Newsom’s office cited Norway’s approach to incarceration as exemplary, which aims to prepare people for their return to society. In 2019, staff from the State Department of Corrections and Rehabilitation toured Norwegian prisons and noted the positive interaction between inmates and staff. Oregon and North Dakota also drew inspiration from the politics of the Scandinavian country.
In Norwegian maximum security prisons, the cells are often more like dorm rooms with extra furniture such as chairs, tables, even TVs, and prisoners have access to the kitchen. Norway has a low rate of people who re-offend after being released from prison.
As of 2015, two-thirds of people convicted of felonies in California were re-arrested within two years of their release, according to a study by the California Public Policy Institute. Newsom said efforts to lower that rate would improve public safety.
Success will be determined “on the basis of the desire and desire of people to change themselves, change their attitudes and become citizens capable of contributing when they return to society. We must help support people along the way,” he said.
Prison Law Office, a public interest law firm that filed a lawsuit in 2001 over health care in California prisons, has advocated this approach to prisons and has provided tours of European correctional facilities for American lawmakers. During a 2011 tour of prisons in Germany and the Netherlands, Donald Specter, chief executive of the law firm, said he was shocked to see that they were “much more humane” than prisons back home.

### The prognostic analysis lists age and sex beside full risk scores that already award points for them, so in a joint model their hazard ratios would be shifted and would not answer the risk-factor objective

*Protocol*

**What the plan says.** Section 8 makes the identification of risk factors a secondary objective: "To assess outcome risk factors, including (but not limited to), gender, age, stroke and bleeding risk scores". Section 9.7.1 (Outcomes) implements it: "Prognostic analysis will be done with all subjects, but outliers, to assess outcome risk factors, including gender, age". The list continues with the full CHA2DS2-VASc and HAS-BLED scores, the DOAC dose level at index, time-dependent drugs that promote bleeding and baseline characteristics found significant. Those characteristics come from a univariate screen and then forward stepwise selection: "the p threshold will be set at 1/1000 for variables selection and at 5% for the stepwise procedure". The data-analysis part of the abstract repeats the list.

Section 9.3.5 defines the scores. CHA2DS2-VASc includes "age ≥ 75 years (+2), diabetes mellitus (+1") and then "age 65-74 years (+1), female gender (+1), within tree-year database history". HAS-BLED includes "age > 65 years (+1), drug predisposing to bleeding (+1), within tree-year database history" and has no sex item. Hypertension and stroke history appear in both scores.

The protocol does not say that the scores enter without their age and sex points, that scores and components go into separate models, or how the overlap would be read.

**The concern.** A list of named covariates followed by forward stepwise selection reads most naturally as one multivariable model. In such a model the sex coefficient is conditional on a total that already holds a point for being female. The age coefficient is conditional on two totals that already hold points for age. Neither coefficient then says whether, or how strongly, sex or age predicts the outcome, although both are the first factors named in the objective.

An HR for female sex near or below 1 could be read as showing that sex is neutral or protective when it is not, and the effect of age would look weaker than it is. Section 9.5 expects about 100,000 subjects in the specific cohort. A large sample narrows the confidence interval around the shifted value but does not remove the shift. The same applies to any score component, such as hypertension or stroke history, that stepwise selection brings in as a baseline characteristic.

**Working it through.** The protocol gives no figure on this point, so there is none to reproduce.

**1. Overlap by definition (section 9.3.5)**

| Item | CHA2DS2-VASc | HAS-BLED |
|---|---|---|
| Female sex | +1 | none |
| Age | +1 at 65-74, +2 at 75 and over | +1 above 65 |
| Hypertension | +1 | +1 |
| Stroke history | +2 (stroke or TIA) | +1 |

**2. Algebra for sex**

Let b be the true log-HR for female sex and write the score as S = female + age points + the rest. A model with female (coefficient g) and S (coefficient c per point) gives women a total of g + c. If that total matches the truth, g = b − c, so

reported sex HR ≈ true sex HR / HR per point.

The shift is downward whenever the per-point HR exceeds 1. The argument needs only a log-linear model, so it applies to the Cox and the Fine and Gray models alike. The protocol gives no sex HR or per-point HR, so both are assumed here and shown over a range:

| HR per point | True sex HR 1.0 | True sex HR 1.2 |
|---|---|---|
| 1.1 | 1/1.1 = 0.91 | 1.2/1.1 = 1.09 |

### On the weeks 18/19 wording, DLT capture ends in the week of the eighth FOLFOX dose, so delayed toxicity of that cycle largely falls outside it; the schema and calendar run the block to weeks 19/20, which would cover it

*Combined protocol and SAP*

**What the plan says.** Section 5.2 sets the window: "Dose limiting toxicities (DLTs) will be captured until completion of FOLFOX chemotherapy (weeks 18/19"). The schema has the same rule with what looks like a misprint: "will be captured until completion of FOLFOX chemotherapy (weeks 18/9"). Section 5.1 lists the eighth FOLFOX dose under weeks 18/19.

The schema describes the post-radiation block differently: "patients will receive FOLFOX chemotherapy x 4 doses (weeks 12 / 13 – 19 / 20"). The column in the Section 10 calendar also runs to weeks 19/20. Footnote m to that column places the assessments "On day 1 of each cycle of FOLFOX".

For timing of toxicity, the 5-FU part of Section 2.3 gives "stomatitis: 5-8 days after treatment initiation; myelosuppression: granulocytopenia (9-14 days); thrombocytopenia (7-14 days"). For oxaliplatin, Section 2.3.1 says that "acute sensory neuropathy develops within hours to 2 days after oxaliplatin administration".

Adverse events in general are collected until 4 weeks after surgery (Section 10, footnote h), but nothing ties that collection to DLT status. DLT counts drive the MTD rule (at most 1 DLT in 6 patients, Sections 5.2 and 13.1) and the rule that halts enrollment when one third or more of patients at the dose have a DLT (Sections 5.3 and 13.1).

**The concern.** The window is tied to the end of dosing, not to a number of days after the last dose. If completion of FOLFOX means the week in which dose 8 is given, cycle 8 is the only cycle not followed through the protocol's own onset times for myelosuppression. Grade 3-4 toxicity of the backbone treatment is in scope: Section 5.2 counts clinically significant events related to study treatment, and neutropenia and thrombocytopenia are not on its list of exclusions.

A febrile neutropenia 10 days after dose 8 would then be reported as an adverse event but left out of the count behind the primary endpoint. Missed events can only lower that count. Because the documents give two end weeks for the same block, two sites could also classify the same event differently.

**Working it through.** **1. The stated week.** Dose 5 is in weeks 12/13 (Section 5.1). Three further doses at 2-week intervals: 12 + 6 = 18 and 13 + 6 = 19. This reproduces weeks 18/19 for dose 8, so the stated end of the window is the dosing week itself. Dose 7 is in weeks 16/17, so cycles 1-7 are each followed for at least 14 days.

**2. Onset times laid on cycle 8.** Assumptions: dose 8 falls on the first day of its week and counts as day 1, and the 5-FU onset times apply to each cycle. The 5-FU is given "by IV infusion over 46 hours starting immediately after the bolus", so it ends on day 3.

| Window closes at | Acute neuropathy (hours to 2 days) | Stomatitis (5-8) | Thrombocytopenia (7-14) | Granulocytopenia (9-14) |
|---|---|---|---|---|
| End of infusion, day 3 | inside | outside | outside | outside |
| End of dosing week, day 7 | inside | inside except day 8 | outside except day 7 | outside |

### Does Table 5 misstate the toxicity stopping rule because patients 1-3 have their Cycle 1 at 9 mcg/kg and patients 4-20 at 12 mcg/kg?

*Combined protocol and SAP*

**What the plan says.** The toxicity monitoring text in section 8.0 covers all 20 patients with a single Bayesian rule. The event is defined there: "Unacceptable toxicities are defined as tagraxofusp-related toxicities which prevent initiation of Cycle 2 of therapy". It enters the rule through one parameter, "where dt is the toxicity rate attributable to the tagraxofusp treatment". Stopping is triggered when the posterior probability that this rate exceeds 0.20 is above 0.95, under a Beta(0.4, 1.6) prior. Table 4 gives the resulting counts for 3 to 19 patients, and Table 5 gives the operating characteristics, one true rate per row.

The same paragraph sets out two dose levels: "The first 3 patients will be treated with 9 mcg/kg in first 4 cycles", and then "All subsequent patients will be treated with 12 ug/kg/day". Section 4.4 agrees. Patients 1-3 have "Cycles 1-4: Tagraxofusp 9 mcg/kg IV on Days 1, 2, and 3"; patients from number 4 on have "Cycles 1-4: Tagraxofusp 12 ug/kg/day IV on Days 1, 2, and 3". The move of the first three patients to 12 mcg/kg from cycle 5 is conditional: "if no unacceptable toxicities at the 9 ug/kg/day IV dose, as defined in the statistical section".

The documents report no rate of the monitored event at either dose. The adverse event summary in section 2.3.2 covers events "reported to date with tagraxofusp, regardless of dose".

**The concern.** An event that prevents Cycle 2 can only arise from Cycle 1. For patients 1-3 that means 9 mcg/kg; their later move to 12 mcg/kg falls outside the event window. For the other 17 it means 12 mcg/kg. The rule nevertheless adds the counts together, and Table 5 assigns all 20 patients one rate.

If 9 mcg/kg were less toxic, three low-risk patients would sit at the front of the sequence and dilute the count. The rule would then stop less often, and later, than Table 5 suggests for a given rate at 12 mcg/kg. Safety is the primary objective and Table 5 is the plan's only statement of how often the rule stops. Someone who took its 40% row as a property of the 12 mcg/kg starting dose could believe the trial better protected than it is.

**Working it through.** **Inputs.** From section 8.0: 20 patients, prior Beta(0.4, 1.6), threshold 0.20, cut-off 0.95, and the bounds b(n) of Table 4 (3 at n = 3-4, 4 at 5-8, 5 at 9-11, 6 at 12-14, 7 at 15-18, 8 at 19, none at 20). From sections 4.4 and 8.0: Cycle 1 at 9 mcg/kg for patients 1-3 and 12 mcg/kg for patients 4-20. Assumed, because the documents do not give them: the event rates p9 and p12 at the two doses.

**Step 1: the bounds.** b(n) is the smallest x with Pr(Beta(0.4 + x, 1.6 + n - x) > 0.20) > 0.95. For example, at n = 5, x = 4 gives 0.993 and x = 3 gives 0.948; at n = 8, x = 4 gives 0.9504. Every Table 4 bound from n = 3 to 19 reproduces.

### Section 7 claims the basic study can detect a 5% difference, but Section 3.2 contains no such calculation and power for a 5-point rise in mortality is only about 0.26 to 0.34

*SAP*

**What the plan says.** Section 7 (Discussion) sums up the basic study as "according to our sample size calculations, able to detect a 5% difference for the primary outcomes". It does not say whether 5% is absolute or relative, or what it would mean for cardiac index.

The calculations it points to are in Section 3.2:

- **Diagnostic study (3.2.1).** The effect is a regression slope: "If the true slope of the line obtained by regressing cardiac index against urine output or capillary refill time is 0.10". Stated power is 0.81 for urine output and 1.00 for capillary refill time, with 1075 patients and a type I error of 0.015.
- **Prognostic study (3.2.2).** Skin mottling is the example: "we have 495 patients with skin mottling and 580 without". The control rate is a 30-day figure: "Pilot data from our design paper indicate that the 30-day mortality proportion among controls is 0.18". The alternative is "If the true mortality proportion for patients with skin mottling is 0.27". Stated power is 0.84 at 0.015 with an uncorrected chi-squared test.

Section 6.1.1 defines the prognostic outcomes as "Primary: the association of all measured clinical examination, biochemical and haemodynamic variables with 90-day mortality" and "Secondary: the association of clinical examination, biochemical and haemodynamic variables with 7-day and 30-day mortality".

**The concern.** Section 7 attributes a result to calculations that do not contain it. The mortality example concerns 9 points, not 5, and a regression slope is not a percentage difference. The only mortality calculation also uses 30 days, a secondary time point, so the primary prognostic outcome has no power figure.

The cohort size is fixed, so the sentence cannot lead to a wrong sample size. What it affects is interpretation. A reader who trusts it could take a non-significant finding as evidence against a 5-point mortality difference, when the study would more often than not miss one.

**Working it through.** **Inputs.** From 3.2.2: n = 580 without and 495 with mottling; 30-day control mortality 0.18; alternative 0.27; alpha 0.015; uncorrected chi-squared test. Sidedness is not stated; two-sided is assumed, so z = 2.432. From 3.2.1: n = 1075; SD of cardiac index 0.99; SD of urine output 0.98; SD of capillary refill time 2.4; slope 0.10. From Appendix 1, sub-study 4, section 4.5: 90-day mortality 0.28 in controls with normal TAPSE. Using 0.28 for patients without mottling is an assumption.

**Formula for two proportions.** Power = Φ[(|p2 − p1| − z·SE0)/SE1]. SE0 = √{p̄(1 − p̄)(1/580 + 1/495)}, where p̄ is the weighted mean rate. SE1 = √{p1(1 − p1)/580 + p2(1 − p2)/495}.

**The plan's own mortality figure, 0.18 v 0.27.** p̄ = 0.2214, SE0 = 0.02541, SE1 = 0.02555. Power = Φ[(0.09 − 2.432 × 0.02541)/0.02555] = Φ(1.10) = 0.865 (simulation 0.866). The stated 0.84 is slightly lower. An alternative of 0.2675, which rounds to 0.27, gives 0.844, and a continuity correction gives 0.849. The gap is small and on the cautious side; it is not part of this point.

“While I was there, I thought, ‘My God, we should try to import this philosophy into the United States,'” he said.
Critics of Newsom’s statement said that it follows the continued prioritization of people who have committed crimes over victims.
“We’re in a climate where it’s all about the offenders and the criminals, not the innocent victims who are victimized, traumatized, hurt — family members who are devastated living without their loved ones because they were killed and taken away too soon. ”, said Patricia Venskunas, Chief Executive Officer of the Crime Survivors Resource Center.
But Amber-Rose Howard, executive director of Californians for a Responsible Budget, a prison reduction group, is not convinced the “Norwegian model” will work in the United States, because the two countries have very different histories.
“Newsom must continue to close more prisons and implement policies that will reduce the number of prisoners and bring people home,” she said.
Speakers who joined Newsom said they hope to build on the many successful programs already in place at San Quentin. The prison houses the nation’s first accredited junior college that is entirely behind bars and offers classes in literature, astronomy, and US government. The prisoners recorded and released the hugely popular podcast Ear Hustle while serving their sentence.
Phil Melendez, a former inmate in San Quentin who now works for advocacy group Smart Justice California, said the rehabilitation programs the state hopes to expand will set ex-inmates up for success when they return to society.
“During (my) time here, I have found a new sense of hope,” Melendez said in prison. “I found a cure.”